Jack Wallen walks you through installing and configuring a single-node Redis server for your in-memory database server needs.
Redis is an open-source, in-memory key-value store that can be used as a powerful database server. Redis supports numerous data structures, such as strings, hashes, lists, sets, bitmaps, sorted sets and much more. And given that Redis stores everything in-memory, it’s blazingly fast. The one caveat to this is you’ll want to install it on a server with a fairly large amount of RAM.
What I’m going to do here is walk you through the process of getting a single node Redis server up and running. In a later tutorial, we’ll discuss setting up a Redis cluster, so you can gain high availability with your server.
Until then, let’s get that single instance server up and running.
SEE: Hiring Kit: Database engineer (TechRepublic Premium)
What you’ll need
I’ll be demonstrating with Ubuntu Server 22.04, so you’ll need an instance of that Linux distribution up and running—although you can install it on 20.04 as well—and a user with sudo privileges.
That’s it. Let’s get to work.
How to install Redis
The first thing you’ll want to do is update Ubuntu Server with the commands:
sudo apt-get update
sudo apt-get upgrade -y
If the kernel gets upgraded in the process, you’ll need to restart the machine, so the changes take effect.
Once the upgrade is complete, install Redis with:
sudo apt-get install redis-server -y
The installation shouldn’t take too much time. Before you start/enable the server, let’s take care of a couple of configurations.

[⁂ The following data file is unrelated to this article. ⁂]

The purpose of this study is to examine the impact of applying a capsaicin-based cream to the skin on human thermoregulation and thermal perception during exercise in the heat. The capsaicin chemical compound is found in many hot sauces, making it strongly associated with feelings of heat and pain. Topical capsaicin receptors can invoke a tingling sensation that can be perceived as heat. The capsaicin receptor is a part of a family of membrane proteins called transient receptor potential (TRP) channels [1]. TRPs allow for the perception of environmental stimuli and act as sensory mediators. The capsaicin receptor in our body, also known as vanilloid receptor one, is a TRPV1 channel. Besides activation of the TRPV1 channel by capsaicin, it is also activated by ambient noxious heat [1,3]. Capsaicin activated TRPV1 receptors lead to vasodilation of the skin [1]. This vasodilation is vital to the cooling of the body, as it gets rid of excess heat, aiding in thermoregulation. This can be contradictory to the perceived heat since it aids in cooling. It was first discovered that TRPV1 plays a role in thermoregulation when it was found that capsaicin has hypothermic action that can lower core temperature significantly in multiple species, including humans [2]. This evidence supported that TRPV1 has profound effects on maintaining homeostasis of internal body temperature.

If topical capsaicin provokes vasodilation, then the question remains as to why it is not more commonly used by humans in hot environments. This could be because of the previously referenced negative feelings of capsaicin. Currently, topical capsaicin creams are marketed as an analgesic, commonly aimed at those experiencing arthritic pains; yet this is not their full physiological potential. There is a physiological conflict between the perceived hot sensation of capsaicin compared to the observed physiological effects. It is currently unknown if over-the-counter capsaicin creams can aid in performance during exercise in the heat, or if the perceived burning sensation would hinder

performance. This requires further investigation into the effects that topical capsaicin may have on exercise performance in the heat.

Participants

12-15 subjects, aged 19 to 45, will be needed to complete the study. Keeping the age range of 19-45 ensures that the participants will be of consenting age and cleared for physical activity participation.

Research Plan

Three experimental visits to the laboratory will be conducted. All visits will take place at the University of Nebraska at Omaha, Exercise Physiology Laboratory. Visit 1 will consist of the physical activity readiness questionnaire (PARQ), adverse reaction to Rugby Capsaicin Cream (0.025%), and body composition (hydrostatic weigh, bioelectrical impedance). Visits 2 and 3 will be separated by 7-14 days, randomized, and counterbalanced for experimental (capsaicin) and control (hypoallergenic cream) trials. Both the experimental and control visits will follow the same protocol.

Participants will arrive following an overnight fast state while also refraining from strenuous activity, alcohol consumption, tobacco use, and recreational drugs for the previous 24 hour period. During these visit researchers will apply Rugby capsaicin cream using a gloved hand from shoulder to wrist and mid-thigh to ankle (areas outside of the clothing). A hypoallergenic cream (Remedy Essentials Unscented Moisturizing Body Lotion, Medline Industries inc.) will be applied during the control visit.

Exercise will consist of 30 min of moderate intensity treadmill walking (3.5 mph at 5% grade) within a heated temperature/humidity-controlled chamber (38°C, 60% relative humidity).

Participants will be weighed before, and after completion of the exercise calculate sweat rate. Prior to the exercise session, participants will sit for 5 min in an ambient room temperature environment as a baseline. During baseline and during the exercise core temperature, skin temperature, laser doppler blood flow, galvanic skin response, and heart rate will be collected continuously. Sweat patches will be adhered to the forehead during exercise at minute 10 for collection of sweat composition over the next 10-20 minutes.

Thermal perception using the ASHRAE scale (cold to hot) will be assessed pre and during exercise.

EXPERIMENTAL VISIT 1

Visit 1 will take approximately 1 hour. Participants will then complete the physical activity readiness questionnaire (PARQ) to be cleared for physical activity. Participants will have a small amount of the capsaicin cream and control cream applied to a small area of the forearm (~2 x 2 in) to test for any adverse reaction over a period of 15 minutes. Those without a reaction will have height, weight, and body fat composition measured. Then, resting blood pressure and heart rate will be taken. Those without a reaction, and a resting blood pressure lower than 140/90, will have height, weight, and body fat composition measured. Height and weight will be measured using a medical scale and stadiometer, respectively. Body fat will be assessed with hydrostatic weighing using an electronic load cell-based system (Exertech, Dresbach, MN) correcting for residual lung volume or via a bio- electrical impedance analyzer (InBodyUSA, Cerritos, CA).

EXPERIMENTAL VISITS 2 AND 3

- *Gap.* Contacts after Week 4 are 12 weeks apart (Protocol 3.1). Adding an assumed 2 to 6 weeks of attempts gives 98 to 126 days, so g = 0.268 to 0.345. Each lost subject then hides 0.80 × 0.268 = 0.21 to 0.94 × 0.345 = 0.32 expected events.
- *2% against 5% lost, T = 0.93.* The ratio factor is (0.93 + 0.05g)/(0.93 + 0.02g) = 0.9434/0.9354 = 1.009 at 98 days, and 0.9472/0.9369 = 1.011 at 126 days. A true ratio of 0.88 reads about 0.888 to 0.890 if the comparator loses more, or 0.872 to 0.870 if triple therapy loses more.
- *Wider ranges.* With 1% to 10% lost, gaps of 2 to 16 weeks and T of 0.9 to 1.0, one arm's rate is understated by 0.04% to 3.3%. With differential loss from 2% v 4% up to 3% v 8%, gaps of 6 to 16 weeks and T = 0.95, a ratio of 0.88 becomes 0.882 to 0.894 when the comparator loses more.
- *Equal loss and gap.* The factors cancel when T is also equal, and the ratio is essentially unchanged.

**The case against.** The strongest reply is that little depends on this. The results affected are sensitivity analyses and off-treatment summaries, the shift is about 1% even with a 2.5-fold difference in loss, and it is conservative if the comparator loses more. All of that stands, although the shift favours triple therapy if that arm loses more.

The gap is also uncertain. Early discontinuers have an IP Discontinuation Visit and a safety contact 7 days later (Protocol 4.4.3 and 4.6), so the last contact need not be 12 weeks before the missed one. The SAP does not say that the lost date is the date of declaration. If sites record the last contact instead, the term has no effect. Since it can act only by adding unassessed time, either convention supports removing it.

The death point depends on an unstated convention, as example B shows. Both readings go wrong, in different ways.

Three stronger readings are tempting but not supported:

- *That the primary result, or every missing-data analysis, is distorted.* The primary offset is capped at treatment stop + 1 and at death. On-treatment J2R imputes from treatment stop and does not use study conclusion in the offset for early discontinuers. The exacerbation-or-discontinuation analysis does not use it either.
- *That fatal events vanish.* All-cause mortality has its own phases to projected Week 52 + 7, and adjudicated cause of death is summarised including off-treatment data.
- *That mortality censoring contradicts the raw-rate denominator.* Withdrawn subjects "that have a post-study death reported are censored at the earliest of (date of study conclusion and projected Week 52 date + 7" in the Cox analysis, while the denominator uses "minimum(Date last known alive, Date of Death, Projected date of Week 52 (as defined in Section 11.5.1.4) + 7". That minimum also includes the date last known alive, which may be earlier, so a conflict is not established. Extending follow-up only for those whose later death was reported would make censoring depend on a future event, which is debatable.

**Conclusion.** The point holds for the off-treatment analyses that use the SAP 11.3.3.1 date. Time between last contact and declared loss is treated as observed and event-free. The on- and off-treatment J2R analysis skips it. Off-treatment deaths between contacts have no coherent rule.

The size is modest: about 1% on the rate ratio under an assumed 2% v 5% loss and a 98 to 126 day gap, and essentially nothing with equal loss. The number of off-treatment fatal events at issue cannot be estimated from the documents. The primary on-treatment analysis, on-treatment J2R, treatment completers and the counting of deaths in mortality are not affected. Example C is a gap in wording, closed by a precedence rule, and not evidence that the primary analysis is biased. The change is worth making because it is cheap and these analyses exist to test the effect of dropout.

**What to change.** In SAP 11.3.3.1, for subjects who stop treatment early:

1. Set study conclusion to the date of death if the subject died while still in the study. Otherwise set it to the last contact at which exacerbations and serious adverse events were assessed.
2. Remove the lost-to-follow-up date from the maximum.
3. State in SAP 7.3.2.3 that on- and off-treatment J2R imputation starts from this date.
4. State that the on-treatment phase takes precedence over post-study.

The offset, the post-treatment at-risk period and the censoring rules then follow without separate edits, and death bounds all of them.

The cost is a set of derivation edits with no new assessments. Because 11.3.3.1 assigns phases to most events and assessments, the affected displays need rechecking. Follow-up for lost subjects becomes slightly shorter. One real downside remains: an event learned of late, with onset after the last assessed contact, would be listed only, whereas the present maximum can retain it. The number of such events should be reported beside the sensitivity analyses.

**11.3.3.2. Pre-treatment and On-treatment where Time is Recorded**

How to configure Redis
Open the Redis configuration file with the command:
sudo nano /etc/redis/redis.conf
Look for the following line:
bind 127.0.0.1 ::1
We’ll configure Redis, so it listens on the IP address of the hosting server by changing that line to (editing it to reflect your server’s IP address):
bind 192.168.1.22 ::1
Next, look for the line:
Change that line to:
Save and close the file.
How to start and enable Redis
Redis is probably already running, so what we’ll do is restart it, so the configuration changes take effect, with the command:
sudo systemctl restart redis-server
Next, enable Redis, so it starts at boot with the command:
sudo systemctl enable redis-server
Verify that Redis is running with the command:
sudo systemctl status redis-server
Test to make sure Redis is listening with the command:
redis-cli -h 192.168.1.22 -p 6397
You should now find yourself on the Redis console. Test it with:
ping “Hello, TechRepublic!”
You should see “Hello, TechRepublic!” in the output.
Congratulations, you now have a Redis in-memory database server up and running. Next time around we’ll configure this for a cluster and join a node. Until then, you can start learning your way around the Redis command-line interface (CLI) by reading the official documentation.
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